Thursday, March 15, 2001

Candidate donations out in open

Council closes loophole

By Robert Anglen
The Cincinnati Enquirer

        Candidates for Cincinnati City Council won't be able to keep contributions received in the last days of the election a secret this year.

        An ordinance approved by council Wednesday requires anyone running for office to report within 48 hours any donations that come in during the last 19 days of an election.

        It restores reporting requirements that were tossed out when council scrapped campaign contribution limits in 1998 and allowed candidates to wait until after the election ended to report some donations.

        “I am very pleased with the outcome,” said Councilman Pat DeWine, who introduced the ordinance and fought off several objections. “This says we are for full disclosure.”

        The new ordinance mirrors state and federal laws and requires candidates to report contributions 120 days and 60 days before an election. It also asks that finance reports be on the Internet within 72 hours of being filed.

        While several council members described the ordinance as ineffective and incomplete, only Councilman Chris Monzel voted against it.

        “Anybody should be able to run for City Council. We're telling them they have to get an (online) account,” he said, adding that candidates could subvert the ordinance by applying for a personal loan in the last days of an election and repaying it with donations afterward. “Just because it is federal law doesn't make it right.”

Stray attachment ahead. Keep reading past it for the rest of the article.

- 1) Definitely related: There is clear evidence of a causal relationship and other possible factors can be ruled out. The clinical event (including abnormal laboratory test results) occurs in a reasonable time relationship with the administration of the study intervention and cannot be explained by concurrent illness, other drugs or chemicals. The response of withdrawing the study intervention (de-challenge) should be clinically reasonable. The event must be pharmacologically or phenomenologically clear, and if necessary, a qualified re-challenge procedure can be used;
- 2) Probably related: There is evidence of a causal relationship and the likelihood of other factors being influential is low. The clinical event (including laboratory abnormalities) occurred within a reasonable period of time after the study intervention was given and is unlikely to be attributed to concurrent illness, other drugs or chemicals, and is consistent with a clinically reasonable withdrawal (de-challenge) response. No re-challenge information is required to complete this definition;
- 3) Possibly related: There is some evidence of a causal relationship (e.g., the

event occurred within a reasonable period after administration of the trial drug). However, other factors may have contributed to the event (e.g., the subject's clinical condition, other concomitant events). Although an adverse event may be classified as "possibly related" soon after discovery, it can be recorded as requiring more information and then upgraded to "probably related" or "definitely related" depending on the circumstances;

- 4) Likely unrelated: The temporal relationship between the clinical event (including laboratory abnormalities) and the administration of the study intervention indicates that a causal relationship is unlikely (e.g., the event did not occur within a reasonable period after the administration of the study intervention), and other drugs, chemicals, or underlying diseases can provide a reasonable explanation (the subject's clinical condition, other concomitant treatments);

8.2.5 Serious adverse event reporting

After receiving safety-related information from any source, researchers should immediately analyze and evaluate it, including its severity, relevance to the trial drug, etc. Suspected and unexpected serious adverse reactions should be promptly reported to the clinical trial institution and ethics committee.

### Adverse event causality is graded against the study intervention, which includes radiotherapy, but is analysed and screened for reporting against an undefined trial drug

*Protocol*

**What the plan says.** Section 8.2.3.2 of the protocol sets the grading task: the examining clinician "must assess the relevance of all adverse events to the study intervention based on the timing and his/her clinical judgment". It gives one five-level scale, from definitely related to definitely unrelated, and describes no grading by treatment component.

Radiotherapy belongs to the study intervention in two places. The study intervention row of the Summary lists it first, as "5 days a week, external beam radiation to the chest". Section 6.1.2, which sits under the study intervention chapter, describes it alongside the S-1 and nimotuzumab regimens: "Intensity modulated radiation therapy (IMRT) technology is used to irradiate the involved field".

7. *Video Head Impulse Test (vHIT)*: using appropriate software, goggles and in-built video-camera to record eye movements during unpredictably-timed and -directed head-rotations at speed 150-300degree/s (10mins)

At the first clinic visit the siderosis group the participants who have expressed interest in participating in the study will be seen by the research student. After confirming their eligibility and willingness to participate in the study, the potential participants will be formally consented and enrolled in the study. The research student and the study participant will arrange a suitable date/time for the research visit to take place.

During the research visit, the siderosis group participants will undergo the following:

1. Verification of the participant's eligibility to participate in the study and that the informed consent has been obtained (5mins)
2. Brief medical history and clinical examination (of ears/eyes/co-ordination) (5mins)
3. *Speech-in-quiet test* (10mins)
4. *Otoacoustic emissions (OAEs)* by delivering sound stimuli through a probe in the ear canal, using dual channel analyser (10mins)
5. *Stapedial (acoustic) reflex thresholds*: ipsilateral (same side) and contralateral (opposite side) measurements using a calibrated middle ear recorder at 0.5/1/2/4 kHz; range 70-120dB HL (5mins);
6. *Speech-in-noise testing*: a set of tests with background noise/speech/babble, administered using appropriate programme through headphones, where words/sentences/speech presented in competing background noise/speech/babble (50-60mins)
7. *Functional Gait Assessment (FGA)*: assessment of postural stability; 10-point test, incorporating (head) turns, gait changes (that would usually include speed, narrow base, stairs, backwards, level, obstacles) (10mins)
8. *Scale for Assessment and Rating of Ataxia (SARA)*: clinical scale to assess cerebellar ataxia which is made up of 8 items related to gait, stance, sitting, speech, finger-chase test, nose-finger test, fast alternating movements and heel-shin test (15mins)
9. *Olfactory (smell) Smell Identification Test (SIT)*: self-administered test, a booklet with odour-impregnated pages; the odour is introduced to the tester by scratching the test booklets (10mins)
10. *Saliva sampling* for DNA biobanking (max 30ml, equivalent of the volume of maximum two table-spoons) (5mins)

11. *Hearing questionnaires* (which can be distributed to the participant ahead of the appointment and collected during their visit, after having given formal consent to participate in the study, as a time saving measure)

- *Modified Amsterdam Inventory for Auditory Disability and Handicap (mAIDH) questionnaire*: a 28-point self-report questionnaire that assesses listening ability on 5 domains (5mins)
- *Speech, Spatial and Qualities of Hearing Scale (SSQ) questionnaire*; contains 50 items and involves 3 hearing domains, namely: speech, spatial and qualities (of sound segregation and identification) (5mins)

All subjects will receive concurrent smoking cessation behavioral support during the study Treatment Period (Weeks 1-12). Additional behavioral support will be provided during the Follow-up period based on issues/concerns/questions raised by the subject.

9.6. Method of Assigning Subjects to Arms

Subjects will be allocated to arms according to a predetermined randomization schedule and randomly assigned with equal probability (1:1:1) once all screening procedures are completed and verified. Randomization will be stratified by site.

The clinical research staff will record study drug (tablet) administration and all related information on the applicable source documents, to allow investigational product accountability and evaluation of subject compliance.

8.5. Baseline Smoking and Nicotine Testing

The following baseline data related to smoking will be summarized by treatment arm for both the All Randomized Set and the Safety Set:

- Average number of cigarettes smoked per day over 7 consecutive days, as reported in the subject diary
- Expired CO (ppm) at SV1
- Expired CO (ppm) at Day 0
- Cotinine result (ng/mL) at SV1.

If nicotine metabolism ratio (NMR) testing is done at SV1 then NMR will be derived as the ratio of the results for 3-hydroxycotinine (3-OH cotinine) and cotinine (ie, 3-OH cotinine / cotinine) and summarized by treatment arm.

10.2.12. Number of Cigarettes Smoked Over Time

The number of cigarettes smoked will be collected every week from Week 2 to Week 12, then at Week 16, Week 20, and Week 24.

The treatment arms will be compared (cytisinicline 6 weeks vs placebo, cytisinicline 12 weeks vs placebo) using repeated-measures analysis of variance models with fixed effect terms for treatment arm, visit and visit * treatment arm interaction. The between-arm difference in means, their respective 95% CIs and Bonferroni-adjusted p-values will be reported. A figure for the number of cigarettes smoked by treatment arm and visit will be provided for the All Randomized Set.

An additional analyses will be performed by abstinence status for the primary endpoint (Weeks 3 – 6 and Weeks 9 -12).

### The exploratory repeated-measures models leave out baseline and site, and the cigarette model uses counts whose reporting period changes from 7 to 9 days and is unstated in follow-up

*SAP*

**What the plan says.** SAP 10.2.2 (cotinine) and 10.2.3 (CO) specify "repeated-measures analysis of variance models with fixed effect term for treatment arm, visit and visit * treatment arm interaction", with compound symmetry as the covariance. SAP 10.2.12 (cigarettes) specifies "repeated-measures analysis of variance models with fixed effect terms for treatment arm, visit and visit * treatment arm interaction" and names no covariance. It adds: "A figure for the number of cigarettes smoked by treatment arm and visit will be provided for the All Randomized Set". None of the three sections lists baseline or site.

Other council members said they opposed requiring donors to list their employers, which could have a chilling effect and scare people from making donations.

        Mr. DeWine dismissed the argument, saying any employer could still obtain the names of contributors by simply requesting the list of donations. He also sneered at suggestions that the new requirements would make paperwork harder for candidates.

        If it is too hard, he said, maybe someone should think twice before running for council.

        “I'm a little embarrassed today,” he said. “Why don't we worry about the people who cast a vote instead of whether it will be a little more difficult to fill out a form?”

        Councilwoman Alicia Reece, who first challenged the motion because of the employer requirements, said Wednesday she did not think the new ordinance went far enough.

        “I don't think we're prepared to deal with real campaign reform,” she said, adding that issues of spending are being neglected.

        The real problem with finances, she said, are with candidates who raise upward of $500,000 for a two-year council seat that pays about $50,000 annually.

        Councilman John Cranley disagreed, saying the ordinance goes a long way to showing that incumbents have nothing to hide.

        “It is the height of good government,” he said. “There is no good reason to be against it.”


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